- First, the phase-out of the accelerated capital cost allowance for tangible assets in oil sands projects, completed in 2015.
- Second, the reduction in the deduction rates for intangible capital expenses in oil sands projects, to align with rates for conventional oil and gas, completed in 2016.
- Third, the phase-out of the Atlantic Investment Tax Credit for investments in the oil and gas and mining sectors, completed in 2017.
- Fourth, the phase-out of the accelerated capital cost allowance for tangible assets in mines (including coal mines), to be completed by 2021.
- Fifth, the reduction in the deduction rate for pre-production intangible mine development expenses (including coal mines), to align with rates for the oil and gas sector, completed in 2017.
- Sixth, announcing in 2016 that the accelerated capital cost allowance for liquefied natural gas facilities would expire as scheduled in 2025.
- Seventh, the phase out of the tax preference that allows small oil and gas companies to reclassify certain development expenses as more favorably treated exploration expenses, to be completed by 2020.
- And finally, the rationalization of the tax treatment of expenses for successful oil and gas exploratory drilling, to be completed by 2021.
Q. In terms of reviewing inefficient fossil fuel subsidies, Canada has committed to undergo a peer review process with Argentina. When will the government complete the peer review?
- Our department is working closely with Finance Canada to meet Canada’s peer review commitments. Most recently, ministerial mandate letters tasked the Minister of Finance with finalizing Canada’s peer review self-report. Therefore, I will defer this question to my colleague the Minister Finance.
Methane equivalency agreements
Q. Why has the government entered into methane equivalency agreements with some provinces?
- Equivalency agreements enable provinces and territories to design their own regulations in a manner that reflects provincial considerations, provided they can achieve an equivalent environmental outcome.
- The Government of Canada published national regulations to reduce methane emissions from the oil and gas sector in April 2018 and these come into force January 1, 2020.
- Discussions on establishing an equivalency agreement with Saskatchewan are ongoing.
- Environment and Climate Change Canada is working with Alberta, Saskatchewan towards an equivalency agreement.
- Should an equivalency agreement be proposed, a draft would be published in Canada Gazette, Part I, for public consultation, as was done with the Province of B.C. for its methane regulations.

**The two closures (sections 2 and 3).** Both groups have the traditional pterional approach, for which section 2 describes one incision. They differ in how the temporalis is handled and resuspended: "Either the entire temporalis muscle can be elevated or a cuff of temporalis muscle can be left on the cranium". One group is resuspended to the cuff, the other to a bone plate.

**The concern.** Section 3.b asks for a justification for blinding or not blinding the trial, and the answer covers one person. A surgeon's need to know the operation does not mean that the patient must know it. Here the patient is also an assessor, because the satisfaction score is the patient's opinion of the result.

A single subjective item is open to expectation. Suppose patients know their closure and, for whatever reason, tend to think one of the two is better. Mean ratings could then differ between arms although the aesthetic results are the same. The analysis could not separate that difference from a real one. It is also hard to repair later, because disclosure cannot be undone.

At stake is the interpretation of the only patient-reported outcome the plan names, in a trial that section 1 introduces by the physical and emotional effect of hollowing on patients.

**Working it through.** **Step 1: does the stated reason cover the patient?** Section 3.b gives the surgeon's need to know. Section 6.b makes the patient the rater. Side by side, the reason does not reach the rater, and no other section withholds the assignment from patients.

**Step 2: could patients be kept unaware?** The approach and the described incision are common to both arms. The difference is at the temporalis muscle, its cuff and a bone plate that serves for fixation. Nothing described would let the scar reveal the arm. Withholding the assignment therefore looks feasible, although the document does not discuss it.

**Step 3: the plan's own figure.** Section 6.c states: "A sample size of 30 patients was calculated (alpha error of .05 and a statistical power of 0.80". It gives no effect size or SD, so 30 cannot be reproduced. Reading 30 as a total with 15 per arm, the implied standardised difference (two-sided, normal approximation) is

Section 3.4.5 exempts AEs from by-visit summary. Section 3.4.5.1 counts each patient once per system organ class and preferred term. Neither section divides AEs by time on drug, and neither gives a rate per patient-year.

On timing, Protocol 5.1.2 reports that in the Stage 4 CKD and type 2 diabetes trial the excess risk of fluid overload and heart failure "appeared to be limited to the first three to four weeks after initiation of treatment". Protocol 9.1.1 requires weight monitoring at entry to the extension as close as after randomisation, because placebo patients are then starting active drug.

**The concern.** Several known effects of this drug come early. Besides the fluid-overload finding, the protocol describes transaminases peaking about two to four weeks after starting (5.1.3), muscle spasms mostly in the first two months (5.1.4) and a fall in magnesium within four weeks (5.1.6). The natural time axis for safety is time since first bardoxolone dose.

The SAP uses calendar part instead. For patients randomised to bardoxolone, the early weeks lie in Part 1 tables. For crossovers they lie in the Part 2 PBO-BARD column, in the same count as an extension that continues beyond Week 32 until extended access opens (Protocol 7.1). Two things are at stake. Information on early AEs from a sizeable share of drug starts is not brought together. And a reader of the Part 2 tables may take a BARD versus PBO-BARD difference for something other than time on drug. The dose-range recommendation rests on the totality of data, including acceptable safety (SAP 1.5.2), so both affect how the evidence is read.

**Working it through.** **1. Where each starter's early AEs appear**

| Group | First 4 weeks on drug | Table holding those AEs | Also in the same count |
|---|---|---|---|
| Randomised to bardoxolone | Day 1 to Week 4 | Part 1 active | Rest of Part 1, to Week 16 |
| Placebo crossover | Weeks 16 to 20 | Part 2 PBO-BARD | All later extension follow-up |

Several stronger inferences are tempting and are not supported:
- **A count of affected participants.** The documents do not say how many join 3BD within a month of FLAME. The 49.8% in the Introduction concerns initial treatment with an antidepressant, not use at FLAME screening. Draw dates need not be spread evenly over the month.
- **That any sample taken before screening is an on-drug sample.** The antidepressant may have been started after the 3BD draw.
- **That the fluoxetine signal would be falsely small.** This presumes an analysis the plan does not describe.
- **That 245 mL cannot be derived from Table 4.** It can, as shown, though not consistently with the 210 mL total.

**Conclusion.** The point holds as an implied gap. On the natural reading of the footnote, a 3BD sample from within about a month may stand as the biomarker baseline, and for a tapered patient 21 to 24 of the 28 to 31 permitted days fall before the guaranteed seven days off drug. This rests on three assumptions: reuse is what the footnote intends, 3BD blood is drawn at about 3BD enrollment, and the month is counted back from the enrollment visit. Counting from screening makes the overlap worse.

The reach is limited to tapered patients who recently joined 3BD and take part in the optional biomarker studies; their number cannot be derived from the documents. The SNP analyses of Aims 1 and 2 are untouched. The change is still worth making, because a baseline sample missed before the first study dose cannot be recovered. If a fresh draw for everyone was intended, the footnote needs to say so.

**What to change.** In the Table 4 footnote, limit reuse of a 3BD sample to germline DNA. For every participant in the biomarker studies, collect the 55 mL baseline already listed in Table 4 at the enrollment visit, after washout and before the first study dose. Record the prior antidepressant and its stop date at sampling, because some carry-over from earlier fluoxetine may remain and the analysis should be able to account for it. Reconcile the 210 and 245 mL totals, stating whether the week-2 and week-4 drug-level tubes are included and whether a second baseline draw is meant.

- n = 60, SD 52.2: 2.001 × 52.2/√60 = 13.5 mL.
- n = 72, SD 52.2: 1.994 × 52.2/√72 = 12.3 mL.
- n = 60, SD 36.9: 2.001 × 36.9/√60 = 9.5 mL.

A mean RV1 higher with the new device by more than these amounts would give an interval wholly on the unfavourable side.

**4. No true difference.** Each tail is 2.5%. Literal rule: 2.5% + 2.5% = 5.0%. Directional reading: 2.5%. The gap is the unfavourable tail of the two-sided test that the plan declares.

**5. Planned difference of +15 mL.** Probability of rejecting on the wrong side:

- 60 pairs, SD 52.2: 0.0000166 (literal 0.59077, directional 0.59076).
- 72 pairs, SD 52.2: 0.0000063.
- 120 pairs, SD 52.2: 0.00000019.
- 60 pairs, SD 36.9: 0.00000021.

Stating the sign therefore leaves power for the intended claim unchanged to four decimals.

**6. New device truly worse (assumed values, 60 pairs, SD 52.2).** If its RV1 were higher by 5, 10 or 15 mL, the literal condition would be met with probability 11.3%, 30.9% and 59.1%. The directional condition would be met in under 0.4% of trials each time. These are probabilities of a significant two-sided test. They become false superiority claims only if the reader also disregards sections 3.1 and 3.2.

- The Government of Canada was pleased that the Province of British Columbia moved forward with regulations that drive clean growth and natural resource development while addressing methane emissions from the oil and gas sector.
- The Government of Canada determined that the Province of British Columbia’s methane regulations will achieve methane emissions reductions equivalent or better than Canada’s national regulations.
- The Minister has agreed to an equivalency agreement [*Redacted*]
Q. How serious is the Government of Canada in meeting and exceeding their 2030 commitments if major oil and gas projects (i.e. TMX) proceed?
- The Government of Canada has been very clear that fighting climate change is an important priority. At the same time, the Government of Canada will be as responsive as possible to the concerns and aspirations of all regions of the country, including hydrocarbon producing regions like Alberta and Saskatchewan.
- The Government of Canada is taking strong action on reducing emissions, in a way that also promotes economic prosperity and addresses the concerns of all regions of this country. This includes working to identify opportunities to support workers and businesses in the natural resource sectors that are seeking to export their goods to global markets, such as the construction and completion of the twinning of the Trans Mountain Pipeline. This work is anchored in a commitment to protect and create jobs, create economic opportunities for Indigenous communities and use revenues to finance Canada’s clean energy transition.
- In addition, the Government of Canada will ensure that all proceeds the federal government receives from the Trans Mountain Expansion project, including incremental corporate income tax revenue, dividends and capital gains on sale, are invested in nature-based climate solutions and clean energy projects.
Q.The Court's decision upholds the OIC- what happens next?
- The decision to dismiss these legal challenges affirms that government delivered on its legal duty to consult Indigenous peoples through a meaningful, two-way dialogue.
- Construction on this critical project is underway, and the federal government will continue to take the necessary steps to ensure this project moves forward in the right way, every step of the way.
Review of light-duty vehicle regulations
Q. Will Canada also roll-back their vehicle greenhouse gas regulations to align with the U.S.?
- Canada’s regulations for greenhouse gas emissions from automobiles and light trucks have generally been comparable to those of the U.S. since 2011 models.
- Any official decisions regarding changes to our light-duty vehicle GHG regulations in Canada will be informed by Canada’s mid-term evaluation that’s underway.
- The mid-term evaluation includes environmental impacts considerations, economic impacts to industry and consumers, importance of the integrated North American auto market, uniquely Canadian circumstances, and the final U.S. regulations; once they are announced.
- Canada’s current greenhouse gas (GHG) light-duty vehicle regulations will help to reduce emissions. These regulations reduce emissions by setting progressively more stringent standards through the 2025 model year vehicles. Under those standards, new 2025 model year vehicles would be expected to burn up to 50 percent less fuel and emit 50 percent fewer GHGs compared to vehicles built in 2008.